4.11.2016

How New York Looks to Remedy Hollywood's Diversity Problem with Legislation

Legislation would provide incentives for TV shows to hire women and minority writers and directors

Originally published in Crain's New York.


Writers’ and directors’ unions are hoping the controversy at this year’s Academy Awards will push New York to tweak a tax credit to encourage diversity in the film and television industry.
A bill with a majority-party sponsor in both chambers of the state legislature would designate $5 million of the already allocated $420 million Empire State Film Production Tax Credit for incentives to television productions that hire female or minority writers or directors. It would be the first time a film state tax credit has included a diversity clause.
Intended to spur employment of rank-and-file writers and directors, the diversity tax credit would be capped at $50,000 per hire. The women and minorities hired must be qualified New York taxpayers, which the bill's backers say addresses the fact that most scripts of New York productions are being written out of state.
“We are quite confident that if passed, the bill would lead to the hiring of more storytellers—both writers and directors—who are women and/or people of color and build a much better, more diverse industry,” said Lowell Peterson, executive director of the Writers Guild of America.
The bill, first introduced in 2013, passed the Assembly last year but stalled in the Republican-controlled Senate. It is being carried by Assemblyman Keith Wright, D-Manhattan, and Sen. Kemp Hannon, R-Garden City, and would take effect 120 days after being signed by the governor, should it make it that far.
In addition to Peterson's union and the Directors Guild of America, various local unions including Theatrical Teamsters Local 817 and International Alliance of Theatrical Stage Employees (IATSE) Local 52, which represents theater and movie workers, support the bill.
“The entertainment industry has long struggled with the issue of diversity,” said Tom O’Donnell, president of Teamsters Local 817. “Any incentive that prods the industry in the right direction, the Teamsters support.”
In August 2015, the Directors Guild of America released a report analyzing the ethnicity and gender of directors hired for prime-time episodic television. Of more than 3,900 network episodes produced in 2014-15 and 270 scripted cable series in 2014, women directed just 16% of episodes, while minorities directed 18%, the latter a slight decrease from the prior year.
“Simply put, the hiring pipeline is broken across the entertainment industry,” said Neil Dudich, eastern executive director of the Directors Guild’s eastern wing. “New York has taken a leadership position in production incentives, and we look to the state to take a leading position on diversity.”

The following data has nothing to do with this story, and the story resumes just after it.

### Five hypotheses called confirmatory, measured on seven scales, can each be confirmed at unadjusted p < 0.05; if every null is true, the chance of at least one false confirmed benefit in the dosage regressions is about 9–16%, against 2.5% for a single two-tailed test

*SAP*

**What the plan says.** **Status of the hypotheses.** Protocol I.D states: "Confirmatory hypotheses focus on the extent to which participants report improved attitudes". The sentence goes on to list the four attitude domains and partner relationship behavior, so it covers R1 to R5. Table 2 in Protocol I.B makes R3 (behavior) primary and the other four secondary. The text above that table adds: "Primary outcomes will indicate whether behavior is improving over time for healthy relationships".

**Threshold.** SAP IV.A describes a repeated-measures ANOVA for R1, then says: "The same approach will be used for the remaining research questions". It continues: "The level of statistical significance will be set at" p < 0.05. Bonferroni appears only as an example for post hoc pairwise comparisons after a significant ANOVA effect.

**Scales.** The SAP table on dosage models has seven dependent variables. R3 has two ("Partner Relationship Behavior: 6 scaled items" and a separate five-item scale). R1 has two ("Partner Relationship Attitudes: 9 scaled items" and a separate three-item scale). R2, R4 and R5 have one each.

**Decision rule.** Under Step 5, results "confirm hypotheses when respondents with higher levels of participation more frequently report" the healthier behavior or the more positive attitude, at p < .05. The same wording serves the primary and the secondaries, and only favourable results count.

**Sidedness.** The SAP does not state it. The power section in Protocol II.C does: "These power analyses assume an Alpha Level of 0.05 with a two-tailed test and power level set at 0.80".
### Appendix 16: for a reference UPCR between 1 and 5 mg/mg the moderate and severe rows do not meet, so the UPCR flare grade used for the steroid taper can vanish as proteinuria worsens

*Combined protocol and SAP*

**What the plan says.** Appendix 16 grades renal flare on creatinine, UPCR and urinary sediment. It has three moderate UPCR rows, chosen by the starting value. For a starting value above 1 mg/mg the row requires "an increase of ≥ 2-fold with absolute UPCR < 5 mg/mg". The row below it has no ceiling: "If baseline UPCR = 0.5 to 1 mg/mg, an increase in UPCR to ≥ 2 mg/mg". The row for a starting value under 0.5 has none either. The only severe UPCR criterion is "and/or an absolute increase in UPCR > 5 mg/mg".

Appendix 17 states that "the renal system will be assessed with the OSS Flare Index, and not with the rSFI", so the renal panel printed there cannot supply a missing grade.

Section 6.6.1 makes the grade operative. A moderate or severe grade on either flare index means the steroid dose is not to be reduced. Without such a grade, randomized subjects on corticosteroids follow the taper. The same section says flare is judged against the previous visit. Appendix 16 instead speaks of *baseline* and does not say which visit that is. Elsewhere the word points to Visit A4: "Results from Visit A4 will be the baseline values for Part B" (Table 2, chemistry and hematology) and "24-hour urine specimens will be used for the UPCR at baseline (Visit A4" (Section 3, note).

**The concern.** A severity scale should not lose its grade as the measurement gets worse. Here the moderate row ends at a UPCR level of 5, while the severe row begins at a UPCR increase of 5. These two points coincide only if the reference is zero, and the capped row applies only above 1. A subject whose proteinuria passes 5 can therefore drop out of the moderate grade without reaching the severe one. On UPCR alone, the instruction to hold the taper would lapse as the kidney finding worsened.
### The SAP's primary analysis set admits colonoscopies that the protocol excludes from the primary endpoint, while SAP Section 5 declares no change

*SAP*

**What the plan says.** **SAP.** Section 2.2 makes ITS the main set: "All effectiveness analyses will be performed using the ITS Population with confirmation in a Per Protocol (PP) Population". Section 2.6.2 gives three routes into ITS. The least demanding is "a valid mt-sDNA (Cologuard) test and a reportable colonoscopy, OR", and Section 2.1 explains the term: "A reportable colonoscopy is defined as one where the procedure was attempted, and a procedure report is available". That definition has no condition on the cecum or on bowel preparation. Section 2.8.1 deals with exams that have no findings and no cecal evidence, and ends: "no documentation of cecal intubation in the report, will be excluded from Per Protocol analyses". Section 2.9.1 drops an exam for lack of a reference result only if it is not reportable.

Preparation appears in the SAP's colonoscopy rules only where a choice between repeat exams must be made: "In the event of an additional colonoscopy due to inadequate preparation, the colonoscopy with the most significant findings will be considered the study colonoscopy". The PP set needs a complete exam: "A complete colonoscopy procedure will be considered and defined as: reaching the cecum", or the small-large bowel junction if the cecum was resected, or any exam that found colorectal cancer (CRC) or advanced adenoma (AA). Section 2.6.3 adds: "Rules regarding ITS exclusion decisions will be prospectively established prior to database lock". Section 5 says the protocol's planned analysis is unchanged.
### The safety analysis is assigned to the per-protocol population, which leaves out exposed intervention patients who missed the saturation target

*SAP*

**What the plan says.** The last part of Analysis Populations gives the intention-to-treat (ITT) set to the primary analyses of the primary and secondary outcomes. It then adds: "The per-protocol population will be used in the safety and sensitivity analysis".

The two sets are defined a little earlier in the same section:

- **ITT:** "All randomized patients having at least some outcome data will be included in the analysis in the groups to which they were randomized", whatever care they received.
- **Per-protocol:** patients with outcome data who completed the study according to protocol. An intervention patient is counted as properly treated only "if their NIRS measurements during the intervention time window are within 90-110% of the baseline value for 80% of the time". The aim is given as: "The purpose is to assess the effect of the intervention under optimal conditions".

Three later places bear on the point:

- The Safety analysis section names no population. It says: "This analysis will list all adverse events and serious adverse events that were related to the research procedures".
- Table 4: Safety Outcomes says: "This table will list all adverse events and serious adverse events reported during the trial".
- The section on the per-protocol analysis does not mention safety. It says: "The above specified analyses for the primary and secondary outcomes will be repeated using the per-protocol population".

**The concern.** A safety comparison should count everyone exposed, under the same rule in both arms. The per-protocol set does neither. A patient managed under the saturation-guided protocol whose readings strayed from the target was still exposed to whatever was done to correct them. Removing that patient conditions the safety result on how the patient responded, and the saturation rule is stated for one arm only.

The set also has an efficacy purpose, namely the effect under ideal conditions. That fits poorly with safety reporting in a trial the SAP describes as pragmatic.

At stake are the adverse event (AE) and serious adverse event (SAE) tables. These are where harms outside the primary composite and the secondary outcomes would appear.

Peterson said the measure would bolster support for the broader film and tax credit, which the industry views as crucial to maintaining its level of activity in New York.“People have been quite critical of the entertainment industry and its lack of diversity,” he said. “This is a way for the industry to say, ‘Hey! We are doing something about it.’ ”
On the issue of shows produced in New York City but written by non-New Yorkers, the bill’s authors cite 15 prominent TV productions filmed in New York in 2008 that collectively employed 122 writers, only 24 who lived in New York. That number has remained stagnant for eight years, according to Writers Guild representatives.
“Some of these writers worked on scripts for shows such as Ugly Betty and Law & Order: Special Victims Unit, where the City of New York is a main character, without even visiting New York prior to writing an episode,” the bill sponsors wrote. “At the same time, many New Yorkers have found it impossible to maintain a career writing for television without leaving the state, uprooting their families and depriving the state of tax revenue.”
Earlier this year, the Writers Guild produced a YouTube video (see below) in support of the bill. It features several writers from shows including House of CardsThe Nightly Show with Larry Wilmore and Last Week Tonight with John Oliver who at one point in their career had to move to Los Angeles to gain employment in a writers room.
“The problem in New York state isn’t a lack of talent, it’s a lack of opportunity,” said Holly Walker, a writer for Wilmore's show.
Correction: Lowell Peterson is executive director of the Writers Guild of America. The organization's name was misstated in an earlier version of this article published online April 11, 2016.
 For advice on how to comply with the requirements of this and other production incentives, contact me here.

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